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Association of vitamin D receptor gene polymorphisms with disc degeneration

  • Adam Biczo
  • Julia Szita
  • Iain McCall
  • Peter Pal Varga
  • the Genodisc Consortium
  • Aron LazaryEmail author
Original Article
  • 14 Downloads

Abstract

Purpose

Numerous candidate genes and single-nucleotide polymorphisms (SNPs) have been identified in the background of lumbar disc degeneration (LDD). However, in most of these underpowered studies, definitions of LDD are inconsistent; moreover, many of the findings have not been replicated and are contradictory. Our aim was to characterize LDD by well-defined phenotypes and possible endophenotypes and analyse the association between these and candidate vitamin D receptor (VDR) gene polymorphisms on a large (N = 1426) dataset.

Methods

Seven candidate VDR SNPs were genotyped. Individual association, haplotype and gene–gene interaction analyses were performed. All degenerative endophenotypes were significantly associated with one or more candidate VDR gene variants.

Results

Haplotype analyses confirmed the association between the 3′-end VDR variants (BsmI, ApaI, TaqI) and Modic changes as well as the relationship of 5′-end variants (Cdx2, A1012G) with endplate defects. We also found significant interactions between the 3′- and 5′-end regulatory regions and endplate defects. Based on our results, VDR and its gene variants are highly associated with specific degenerative LDD endophenotypes.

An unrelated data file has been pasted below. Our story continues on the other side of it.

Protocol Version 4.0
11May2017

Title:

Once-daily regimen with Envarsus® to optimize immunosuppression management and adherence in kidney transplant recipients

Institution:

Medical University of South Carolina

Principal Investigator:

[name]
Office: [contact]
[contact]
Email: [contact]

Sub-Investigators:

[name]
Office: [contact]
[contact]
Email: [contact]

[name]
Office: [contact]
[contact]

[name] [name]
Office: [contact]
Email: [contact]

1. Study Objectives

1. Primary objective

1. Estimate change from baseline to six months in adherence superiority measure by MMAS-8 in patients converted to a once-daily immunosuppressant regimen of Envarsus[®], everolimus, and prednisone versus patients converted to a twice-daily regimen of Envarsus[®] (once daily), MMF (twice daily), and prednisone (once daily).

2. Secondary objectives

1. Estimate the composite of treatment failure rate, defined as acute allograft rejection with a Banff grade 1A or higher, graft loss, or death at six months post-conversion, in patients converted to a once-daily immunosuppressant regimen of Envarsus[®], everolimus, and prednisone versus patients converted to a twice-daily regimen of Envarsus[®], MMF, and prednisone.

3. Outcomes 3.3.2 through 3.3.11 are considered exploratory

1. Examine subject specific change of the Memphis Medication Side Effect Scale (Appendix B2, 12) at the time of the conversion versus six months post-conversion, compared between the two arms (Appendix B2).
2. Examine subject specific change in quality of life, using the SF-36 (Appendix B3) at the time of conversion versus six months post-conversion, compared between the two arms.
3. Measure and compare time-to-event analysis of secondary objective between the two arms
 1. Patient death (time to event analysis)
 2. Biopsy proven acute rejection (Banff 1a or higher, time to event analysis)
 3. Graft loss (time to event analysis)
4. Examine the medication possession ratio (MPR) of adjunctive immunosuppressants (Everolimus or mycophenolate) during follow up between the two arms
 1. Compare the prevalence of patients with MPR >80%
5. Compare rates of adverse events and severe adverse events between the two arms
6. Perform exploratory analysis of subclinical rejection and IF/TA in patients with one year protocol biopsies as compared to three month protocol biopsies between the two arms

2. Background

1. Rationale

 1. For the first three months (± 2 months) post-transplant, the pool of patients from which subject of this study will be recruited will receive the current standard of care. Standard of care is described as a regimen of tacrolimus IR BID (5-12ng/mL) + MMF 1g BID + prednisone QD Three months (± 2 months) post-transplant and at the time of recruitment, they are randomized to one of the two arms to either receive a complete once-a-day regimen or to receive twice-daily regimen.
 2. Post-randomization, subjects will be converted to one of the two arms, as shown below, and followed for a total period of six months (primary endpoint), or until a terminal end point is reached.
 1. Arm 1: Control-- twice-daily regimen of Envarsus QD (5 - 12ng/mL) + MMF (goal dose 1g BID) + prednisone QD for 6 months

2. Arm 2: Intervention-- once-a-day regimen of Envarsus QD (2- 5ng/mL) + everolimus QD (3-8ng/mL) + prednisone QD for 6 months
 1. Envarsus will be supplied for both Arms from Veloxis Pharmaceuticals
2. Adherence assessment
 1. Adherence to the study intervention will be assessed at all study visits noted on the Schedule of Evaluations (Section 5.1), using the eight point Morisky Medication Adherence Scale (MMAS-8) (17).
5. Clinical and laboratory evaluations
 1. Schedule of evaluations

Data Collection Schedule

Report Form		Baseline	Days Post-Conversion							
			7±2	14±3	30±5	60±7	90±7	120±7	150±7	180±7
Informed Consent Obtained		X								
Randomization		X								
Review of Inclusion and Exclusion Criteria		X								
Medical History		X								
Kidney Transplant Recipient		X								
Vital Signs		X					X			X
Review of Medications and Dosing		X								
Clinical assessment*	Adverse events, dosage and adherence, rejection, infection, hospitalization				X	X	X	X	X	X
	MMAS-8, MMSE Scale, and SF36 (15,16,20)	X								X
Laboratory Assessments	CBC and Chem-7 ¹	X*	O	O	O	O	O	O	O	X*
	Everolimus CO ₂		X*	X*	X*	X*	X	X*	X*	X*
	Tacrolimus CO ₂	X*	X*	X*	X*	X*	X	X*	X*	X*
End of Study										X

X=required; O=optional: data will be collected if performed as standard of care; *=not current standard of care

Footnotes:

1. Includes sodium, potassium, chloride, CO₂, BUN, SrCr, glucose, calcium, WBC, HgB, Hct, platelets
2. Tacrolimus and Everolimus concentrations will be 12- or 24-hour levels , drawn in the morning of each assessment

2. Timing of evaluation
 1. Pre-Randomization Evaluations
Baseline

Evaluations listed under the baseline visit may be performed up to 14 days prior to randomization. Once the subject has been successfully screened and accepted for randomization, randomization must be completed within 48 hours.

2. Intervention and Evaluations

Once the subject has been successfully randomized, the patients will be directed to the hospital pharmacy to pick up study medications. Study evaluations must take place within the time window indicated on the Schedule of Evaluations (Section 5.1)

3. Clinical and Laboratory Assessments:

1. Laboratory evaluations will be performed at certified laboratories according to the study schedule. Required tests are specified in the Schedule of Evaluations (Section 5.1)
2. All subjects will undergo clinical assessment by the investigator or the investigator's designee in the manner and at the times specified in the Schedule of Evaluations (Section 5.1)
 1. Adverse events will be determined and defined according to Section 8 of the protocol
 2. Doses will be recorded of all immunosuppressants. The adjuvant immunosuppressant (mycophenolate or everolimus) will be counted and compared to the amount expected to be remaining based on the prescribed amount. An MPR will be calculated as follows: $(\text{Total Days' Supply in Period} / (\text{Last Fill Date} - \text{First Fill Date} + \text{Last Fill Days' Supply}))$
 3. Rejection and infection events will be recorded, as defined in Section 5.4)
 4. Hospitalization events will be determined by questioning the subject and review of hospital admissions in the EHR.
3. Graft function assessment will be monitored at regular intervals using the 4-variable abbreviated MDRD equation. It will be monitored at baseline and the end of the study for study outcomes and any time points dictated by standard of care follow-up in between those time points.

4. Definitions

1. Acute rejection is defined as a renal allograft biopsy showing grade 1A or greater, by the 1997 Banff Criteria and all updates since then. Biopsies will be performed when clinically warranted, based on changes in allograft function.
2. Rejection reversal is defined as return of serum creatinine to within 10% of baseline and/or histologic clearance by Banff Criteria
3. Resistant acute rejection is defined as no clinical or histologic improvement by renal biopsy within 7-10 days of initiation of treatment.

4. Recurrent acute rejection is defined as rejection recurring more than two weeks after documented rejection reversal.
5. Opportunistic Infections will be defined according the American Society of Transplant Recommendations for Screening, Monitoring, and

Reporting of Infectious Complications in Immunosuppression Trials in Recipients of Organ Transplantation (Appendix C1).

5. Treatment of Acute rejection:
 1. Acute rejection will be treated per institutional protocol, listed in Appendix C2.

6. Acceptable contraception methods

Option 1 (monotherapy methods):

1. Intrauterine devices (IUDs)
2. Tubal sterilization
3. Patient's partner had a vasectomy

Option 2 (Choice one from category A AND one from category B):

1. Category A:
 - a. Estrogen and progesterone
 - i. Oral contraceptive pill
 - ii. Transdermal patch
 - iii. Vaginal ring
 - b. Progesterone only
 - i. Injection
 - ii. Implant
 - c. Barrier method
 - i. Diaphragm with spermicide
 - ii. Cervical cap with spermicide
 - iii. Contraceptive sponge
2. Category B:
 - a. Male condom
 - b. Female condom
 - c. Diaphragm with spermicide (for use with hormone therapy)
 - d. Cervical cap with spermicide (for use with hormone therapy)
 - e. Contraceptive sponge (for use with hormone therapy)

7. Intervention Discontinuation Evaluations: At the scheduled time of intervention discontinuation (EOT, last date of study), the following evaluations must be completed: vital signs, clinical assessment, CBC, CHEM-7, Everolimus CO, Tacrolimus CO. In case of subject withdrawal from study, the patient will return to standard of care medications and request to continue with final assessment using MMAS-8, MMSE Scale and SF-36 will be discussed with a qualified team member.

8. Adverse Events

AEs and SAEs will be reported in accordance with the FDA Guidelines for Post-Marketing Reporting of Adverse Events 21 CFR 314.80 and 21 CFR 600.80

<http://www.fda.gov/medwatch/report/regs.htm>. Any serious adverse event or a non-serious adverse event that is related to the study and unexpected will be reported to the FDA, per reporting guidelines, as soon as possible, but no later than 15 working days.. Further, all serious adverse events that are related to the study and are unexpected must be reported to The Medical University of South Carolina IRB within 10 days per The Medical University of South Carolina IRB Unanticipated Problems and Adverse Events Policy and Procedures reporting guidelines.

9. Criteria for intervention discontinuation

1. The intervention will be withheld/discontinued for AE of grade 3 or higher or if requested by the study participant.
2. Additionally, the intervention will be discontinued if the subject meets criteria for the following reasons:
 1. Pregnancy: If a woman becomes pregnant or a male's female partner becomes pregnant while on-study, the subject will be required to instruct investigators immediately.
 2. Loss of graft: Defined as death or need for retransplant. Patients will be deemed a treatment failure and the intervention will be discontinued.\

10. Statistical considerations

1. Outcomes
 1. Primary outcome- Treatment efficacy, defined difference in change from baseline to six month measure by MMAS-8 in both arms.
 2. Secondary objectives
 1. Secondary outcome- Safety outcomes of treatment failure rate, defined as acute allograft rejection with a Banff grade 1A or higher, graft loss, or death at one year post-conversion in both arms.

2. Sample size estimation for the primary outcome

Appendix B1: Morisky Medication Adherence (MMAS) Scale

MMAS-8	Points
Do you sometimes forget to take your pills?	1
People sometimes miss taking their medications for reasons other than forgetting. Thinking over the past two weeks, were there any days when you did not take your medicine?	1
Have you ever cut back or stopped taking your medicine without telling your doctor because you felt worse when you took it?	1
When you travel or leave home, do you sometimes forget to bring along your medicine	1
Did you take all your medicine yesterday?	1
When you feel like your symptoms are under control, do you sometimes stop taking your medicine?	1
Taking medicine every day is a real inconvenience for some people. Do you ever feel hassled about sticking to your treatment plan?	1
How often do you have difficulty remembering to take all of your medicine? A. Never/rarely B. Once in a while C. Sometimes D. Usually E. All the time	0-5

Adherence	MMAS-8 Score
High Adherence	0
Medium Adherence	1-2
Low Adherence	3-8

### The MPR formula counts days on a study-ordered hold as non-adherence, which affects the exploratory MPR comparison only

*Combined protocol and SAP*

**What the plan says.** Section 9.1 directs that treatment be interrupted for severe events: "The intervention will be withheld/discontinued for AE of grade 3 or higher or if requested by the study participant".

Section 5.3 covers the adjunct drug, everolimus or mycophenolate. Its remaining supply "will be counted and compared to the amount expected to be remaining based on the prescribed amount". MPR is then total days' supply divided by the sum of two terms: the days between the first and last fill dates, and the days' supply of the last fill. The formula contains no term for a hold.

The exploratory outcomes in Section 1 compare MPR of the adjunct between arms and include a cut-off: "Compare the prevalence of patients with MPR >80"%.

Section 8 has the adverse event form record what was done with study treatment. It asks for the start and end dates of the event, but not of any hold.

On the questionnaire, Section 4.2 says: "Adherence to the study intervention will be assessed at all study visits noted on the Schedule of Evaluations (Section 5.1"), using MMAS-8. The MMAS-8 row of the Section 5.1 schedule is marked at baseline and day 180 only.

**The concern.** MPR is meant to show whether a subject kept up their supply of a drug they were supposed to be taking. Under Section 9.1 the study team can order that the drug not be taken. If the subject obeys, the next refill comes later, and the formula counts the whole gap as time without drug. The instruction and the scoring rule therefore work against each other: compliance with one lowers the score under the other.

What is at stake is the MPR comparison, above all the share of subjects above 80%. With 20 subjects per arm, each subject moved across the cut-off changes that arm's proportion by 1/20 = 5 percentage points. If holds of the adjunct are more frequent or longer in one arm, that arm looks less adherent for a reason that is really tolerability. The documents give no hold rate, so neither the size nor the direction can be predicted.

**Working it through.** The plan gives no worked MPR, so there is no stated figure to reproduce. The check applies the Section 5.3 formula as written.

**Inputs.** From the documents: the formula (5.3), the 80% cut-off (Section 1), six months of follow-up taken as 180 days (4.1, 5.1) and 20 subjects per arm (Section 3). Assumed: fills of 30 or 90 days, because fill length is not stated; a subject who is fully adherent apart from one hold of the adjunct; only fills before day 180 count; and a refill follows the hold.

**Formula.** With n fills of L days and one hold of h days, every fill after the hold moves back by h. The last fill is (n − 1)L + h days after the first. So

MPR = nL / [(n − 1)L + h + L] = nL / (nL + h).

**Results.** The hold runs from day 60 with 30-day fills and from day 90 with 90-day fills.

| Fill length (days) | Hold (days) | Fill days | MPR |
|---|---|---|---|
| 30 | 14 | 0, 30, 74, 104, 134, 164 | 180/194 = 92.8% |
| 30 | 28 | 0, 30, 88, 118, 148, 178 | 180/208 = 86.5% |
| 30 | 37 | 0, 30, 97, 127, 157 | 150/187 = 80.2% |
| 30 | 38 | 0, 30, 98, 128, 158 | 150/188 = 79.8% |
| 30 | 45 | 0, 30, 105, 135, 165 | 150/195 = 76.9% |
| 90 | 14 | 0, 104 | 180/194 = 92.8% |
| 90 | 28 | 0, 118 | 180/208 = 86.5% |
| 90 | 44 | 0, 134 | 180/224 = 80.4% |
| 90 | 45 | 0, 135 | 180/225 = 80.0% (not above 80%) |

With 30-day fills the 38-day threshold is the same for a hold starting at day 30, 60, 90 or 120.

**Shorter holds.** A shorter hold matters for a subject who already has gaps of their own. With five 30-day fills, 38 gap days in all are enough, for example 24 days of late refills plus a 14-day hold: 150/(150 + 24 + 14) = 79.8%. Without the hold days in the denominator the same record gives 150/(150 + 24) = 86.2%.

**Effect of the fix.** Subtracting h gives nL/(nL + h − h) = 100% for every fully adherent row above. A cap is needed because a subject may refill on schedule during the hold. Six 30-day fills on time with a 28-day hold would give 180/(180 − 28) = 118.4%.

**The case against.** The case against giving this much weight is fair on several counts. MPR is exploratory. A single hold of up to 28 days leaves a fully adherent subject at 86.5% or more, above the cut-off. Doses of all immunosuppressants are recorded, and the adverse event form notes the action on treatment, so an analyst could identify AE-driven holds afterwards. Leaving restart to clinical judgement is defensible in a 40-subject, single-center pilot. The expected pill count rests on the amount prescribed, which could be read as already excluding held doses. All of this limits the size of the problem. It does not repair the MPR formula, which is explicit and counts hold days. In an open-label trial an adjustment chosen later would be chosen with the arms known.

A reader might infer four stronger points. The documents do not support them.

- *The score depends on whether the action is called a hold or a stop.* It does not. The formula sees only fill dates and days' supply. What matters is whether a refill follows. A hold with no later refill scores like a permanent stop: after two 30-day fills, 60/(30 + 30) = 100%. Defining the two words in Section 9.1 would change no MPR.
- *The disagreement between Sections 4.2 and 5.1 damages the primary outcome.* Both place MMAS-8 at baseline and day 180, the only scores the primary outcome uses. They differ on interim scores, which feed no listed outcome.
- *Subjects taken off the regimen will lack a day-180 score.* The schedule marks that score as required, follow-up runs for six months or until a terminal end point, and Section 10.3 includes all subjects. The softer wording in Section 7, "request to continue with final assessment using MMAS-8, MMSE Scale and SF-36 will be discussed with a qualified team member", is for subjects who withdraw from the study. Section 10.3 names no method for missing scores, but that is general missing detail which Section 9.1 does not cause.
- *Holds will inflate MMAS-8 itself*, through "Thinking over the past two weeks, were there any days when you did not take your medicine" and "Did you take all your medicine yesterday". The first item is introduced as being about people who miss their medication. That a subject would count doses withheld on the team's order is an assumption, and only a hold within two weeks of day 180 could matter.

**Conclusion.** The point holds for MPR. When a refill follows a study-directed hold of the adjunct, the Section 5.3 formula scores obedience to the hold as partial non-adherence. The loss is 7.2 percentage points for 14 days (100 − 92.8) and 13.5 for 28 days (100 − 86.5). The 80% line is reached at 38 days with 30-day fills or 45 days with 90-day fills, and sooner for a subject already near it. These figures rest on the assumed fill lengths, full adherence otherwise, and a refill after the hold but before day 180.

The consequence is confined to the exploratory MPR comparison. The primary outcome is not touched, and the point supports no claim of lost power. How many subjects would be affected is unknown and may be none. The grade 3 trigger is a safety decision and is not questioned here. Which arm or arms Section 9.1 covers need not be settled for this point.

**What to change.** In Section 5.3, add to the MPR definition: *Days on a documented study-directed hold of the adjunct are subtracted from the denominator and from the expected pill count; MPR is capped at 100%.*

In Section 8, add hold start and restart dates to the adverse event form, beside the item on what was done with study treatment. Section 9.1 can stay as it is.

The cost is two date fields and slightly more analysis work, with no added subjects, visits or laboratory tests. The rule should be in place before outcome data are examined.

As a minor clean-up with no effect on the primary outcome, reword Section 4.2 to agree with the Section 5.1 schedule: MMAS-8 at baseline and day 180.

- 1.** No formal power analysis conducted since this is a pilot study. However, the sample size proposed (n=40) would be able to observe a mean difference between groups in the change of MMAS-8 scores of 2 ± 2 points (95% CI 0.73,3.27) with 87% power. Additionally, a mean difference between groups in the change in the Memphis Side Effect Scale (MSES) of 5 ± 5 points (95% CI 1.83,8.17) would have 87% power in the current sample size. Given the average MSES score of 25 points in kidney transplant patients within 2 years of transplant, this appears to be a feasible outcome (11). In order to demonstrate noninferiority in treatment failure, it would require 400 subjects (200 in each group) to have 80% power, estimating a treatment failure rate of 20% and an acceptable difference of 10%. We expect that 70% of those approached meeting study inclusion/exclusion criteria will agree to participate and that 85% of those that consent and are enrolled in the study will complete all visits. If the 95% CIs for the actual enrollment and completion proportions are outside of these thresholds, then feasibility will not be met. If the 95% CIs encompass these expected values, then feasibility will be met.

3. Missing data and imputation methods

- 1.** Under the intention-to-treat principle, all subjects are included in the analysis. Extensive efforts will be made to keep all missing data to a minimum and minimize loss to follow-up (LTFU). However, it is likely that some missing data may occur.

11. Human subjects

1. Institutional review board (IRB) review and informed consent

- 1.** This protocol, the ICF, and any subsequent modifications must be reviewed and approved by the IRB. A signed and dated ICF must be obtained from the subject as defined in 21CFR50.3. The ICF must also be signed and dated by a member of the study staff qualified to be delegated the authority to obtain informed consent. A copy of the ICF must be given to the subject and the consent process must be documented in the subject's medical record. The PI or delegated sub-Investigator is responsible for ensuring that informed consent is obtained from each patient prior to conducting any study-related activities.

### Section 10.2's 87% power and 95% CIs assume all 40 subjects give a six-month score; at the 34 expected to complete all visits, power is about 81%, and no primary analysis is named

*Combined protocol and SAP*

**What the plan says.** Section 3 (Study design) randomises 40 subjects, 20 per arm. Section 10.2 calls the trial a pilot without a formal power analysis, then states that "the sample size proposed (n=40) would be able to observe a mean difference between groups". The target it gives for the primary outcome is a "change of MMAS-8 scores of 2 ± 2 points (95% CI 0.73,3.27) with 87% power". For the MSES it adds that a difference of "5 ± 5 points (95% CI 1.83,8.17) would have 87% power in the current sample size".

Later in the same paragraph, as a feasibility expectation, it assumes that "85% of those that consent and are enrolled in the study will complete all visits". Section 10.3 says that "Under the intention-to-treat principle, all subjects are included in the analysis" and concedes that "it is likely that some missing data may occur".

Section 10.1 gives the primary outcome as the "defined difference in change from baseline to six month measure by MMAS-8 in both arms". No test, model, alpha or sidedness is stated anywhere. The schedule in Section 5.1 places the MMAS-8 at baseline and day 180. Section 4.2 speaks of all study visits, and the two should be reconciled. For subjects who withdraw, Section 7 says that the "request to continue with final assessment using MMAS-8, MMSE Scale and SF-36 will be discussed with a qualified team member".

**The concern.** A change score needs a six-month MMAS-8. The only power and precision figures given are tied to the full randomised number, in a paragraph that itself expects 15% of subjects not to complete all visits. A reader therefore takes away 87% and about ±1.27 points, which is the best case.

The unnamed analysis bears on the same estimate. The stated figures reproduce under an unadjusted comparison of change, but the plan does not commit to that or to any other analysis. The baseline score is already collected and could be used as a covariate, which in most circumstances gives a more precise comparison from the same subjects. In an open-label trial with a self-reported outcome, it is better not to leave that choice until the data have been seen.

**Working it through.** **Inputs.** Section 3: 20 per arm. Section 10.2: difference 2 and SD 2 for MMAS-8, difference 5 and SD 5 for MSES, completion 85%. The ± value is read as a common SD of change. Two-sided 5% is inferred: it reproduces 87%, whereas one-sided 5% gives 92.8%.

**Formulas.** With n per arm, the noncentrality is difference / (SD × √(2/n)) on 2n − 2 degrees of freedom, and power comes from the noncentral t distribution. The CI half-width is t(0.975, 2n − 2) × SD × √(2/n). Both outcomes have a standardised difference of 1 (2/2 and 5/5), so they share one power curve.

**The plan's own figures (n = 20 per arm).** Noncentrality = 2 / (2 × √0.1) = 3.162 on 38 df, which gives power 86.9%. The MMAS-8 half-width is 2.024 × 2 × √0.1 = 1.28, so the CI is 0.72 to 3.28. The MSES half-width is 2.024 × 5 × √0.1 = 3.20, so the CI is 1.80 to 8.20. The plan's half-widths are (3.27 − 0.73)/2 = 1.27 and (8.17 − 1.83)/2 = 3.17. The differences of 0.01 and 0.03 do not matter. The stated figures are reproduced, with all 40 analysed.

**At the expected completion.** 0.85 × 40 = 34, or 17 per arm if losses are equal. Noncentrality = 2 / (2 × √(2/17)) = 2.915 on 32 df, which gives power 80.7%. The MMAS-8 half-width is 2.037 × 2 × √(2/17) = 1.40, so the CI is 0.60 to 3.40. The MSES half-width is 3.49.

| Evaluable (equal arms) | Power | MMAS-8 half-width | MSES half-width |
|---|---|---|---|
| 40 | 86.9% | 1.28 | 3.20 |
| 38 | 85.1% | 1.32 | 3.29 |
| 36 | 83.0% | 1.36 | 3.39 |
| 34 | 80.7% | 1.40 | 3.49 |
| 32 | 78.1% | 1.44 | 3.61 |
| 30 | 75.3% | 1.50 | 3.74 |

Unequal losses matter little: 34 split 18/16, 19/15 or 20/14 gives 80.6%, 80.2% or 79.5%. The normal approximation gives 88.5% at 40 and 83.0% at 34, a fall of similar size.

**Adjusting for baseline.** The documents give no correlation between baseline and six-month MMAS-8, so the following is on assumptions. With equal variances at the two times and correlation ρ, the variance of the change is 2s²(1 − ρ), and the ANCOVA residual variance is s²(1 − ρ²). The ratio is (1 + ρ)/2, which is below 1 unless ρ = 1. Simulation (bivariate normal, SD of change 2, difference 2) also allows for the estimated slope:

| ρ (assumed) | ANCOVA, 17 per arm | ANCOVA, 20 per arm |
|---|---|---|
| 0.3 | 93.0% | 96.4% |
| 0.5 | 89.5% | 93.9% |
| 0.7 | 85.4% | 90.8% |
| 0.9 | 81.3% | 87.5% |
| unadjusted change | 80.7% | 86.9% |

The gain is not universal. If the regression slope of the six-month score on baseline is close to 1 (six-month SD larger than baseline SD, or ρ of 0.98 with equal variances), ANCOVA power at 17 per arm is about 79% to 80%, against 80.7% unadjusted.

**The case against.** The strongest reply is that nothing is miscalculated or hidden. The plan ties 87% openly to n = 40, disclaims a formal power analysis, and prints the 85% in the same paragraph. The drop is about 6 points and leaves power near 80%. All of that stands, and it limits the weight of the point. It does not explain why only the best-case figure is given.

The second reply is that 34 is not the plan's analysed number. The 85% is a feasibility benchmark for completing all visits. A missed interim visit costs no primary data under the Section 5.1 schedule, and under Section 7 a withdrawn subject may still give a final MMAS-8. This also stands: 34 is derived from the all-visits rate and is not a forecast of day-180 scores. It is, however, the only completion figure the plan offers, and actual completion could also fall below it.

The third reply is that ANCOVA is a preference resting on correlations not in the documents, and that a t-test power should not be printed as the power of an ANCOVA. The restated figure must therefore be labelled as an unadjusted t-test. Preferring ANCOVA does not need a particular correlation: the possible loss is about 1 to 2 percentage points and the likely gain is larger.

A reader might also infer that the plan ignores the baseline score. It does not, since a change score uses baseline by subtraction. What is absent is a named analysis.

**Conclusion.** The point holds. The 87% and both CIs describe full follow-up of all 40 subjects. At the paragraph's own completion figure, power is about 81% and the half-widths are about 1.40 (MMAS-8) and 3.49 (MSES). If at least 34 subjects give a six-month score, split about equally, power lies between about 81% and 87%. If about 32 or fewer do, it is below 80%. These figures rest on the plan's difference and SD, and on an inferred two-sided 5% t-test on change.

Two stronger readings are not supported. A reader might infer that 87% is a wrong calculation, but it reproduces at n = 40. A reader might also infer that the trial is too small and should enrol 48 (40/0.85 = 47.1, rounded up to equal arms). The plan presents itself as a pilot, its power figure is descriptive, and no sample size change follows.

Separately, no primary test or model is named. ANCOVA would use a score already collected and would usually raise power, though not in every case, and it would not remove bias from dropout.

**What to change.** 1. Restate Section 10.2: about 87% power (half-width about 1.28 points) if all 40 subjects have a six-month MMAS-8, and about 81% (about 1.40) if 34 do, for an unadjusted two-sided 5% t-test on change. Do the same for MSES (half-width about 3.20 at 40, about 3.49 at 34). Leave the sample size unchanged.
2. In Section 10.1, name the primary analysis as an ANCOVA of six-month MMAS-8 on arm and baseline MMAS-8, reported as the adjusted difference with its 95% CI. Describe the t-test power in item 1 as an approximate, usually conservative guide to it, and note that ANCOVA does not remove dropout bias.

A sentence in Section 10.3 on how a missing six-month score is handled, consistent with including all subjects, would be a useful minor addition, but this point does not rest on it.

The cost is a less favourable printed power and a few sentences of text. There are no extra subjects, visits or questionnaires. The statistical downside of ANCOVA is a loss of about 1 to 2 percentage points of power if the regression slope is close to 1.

Conclusion

Understanding relationships between phenotype and gene variants is crucial for describing the pathways leading to the multifactorial, polygenic degeneration process and LDD-related conditions.

Graphic abstract

These slides can be retrieved under Electronic Supplementary Material.

Keywords

VDR Lumbar disc degeneration Single-nucleotide polymorphism Haplotype Endophenotype 

Notes

Acknowledgements

The research leading to these results received funding from the European Community’s Seventh Framework Programme (FP7, 2007–2013) under Grant Agreement No. HEALTH-F2-2008-201626 (Genodisc Project). We thank Jill Urban and Jeremy Fairbank for commenting and editing the manuscript.

Compliance with ethical standards

Conflict of interest

The authors declare no conflict of interest.

Supplementary material

586_2019_6215_MOESM1_ESM.pptx (248 kb)
Supplementary material 1 (PPTX 248 kb)
586_2019_6215_MOESM2_ESM.docx (49 kb)
Supplementary material 2 (DOCX 48 kb)

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Copyright information

© Springer-Verlag GmbH Germany, part of Springer Nature 2019

Authors and Affiliations

  • Adam Biczo
    • 1
    • 3
  • Julia Szita
    • 1
    • 3
  • Iain McCall
    • 2
  • Peter Pal Varga
    • 1
  • the Genodisc Consortium
  • Aron Lazary
    • 1
    Email author
  1. 1.National Center for Spinal DisordersBudapestHungary
  2. 2.Department of Diagnostic ImagingThe Robert Jones & Agnes Hunt Orthopaedic and District HospitalGobowen, OswestryUK
  3. 3.Semmelweis University School of Ph.D. StudiesBudapestHungary

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